In short, a coach should always strive to find the minimum effective dose for training, which means a program that elicits a positive training response yet minimizes fatigue and injury risk. Training too much and too hard, for too long, especially in advanced and stronger lifters, is a receipt for disaster and injury.

Here’s a helpful article on selecting sets, reps, and losing % during a cutting phase (and still maintaining strength).


As you go week to week through a program, be sure to make notes on daily performance, how you felt mentally and physically, soreness levels, and any pains or discomfort your experience during any movements or after workouts. The more info you collect on yourself, the better you will be able to progress and evolve the program month after month, seeing what works best for you (or more importantly, what does not work well for you).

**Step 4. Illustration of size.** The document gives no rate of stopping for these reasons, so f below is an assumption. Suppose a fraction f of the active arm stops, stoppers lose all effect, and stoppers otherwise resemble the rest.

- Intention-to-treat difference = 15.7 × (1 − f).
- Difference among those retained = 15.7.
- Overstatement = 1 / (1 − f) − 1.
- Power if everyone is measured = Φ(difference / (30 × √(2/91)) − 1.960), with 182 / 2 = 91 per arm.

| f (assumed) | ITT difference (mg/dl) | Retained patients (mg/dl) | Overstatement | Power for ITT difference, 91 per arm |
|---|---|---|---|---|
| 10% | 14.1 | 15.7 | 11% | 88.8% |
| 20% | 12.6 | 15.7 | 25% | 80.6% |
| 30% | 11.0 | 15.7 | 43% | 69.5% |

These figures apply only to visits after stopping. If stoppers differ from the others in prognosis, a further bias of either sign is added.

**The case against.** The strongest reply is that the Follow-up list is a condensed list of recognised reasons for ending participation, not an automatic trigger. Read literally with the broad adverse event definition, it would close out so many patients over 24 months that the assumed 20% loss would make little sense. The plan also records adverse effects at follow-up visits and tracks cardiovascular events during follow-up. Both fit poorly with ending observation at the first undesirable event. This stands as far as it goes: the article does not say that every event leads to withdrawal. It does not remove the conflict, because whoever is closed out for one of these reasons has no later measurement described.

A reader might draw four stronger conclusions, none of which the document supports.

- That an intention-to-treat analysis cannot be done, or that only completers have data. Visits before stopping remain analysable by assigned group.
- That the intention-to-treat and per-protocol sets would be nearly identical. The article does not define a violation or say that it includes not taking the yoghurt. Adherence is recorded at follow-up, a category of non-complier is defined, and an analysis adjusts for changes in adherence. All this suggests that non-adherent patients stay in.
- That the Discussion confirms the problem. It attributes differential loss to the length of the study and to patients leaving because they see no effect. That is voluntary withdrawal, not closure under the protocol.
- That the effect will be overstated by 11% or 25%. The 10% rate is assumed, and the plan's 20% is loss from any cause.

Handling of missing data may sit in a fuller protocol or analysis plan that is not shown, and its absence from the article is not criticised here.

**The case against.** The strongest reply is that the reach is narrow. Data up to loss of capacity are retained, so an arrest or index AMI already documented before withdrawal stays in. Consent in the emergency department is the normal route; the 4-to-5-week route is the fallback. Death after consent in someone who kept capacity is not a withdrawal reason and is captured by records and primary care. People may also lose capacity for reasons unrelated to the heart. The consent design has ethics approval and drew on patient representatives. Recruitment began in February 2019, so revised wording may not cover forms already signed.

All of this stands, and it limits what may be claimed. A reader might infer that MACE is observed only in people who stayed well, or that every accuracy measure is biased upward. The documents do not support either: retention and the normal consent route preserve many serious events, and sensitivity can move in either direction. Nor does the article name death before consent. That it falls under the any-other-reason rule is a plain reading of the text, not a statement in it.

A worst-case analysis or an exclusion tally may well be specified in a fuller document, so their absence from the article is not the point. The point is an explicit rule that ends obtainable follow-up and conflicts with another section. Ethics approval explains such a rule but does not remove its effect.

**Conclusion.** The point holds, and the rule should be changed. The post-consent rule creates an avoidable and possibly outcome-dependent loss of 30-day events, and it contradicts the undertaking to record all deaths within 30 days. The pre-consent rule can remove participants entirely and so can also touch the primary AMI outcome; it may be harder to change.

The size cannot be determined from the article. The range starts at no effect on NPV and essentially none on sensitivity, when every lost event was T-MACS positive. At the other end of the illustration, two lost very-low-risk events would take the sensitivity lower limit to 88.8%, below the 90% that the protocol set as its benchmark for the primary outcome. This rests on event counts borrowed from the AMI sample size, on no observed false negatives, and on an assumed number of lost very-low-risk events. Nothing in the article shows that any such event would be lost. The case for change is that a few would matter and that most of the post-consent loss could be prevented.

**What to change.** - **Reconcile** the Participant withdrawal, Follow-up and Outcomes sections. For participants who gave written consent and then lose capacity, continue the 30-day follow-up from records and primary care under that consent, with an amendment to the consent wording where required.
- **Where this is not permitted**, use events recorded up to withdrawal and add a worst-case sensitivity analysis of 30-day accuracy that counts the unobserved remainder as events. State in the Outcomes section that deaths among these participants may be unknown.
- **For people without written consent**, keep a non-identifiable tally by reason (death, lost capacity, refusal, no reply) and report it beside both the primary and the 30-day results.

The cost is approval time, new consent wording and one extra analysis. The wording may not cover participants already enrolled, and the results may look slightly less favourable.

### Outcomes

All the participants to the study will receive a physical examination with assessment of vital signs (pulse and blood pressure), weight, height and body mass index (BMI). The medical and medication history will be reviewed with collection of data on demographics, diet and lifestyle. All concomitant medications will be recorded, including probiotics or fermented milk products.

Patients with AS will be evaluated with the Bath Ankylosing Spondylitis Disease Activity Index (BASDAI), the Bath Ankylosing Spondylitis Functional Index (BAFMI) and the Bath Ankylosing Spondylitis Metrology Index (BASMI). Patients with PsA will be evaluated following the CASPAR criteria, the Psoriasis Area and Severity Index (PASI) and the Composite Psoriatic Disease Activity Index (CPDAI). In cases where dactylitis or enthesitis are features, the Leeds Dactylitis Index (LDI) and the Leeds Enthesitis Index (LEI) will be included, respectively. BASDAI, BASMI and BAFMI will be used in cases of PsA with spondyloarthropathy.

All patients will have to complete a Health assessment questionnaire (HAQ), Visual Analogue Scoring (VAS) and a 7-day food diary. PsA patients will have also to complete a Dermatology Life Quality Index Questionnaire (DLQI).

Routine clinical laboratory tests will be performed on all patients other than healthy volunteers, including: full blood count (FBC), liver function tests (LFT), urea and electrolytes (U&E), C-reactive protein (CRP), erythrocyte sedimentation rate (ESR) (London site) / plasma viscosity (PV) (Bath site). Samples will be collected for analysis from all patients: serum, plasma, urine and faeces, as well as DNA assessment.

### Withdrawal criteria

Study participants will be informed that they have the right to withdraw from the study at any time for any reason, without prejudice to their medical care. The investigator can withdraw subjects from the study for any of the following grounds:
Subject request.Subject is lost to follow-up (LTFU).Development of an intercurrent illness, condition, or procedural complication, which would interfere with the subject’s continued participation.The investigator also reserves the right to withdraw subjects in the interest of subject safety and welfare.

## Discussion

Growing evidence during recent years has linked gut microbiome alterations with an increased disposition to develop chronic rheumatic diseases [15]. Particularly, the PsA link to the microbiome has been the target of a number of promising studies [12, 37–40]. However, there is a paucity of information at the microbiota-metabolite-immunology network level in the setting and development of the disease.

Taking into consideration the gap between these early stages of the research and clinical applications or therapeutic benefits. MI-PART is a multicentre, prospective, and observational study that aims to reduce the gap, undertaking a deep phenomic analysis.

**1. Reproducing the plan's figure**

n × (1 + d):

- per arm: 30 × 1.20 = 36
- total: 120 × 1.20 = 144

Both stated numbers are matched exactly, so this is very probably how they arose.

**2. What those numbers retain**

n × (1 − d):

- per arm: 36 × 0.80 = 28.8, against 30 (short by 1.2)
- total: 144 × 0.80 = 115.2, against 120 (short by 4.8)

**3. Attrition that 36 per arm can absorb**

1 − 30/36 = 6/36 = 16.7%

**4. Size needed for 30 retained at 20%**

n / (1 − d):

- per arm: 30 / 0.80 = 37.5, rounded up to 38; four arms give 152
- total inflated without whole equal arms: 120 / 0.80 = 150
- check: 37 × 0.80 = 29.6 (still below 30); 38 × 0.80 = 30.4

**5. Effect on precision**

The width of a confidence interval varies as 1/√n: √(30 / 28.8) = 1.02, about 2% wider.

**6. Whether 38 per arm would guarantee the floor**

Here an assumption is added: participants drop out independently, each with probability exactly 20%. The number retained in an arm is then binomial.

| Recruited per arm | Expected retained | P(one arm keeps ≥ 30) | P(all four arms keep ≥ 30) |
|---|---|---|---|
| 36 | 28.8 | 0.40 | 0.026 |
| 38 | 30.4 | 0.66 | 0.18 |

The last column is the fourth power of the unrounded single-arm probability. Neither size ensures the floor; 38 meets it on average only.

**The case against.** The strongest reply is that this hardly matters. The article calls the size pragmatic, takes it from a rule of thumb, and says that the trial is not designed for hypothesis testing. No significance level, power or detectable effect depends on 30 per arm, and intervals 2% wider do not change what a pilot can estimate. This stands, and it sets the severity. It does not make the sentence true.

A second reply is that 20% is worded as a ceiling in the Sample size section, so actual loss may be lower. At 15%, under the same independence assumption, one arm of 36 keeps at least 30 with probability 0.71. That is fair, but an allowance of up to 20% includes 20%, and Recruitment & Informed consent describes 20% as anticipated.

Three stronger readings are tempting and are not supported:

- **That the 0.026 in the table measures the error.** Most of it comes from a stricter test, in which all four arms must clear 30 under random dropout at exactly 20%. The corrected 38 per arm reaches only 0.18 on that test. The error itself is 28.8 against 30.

If you’re using Fitbod, the app will monitor and track this progress for you.

This is also helpful to have if you ever plan to seek advice from a more experienced strength coach. When I get clients and athletes who have collected data on themselves in a simple training log, it allows me to gain a deeper understanding of the lifter, their abilities, and what might be the missing link in their training.


Over time, you will be able to look back and review your programs, determine what works and what doesn’t, and repeat the process over and over again. As you do this more frequently, you will be able to refine your programs more and more, taking into account previous failures, mishaps, injuries, and success to build the best program based on your needs, goals, and abilities.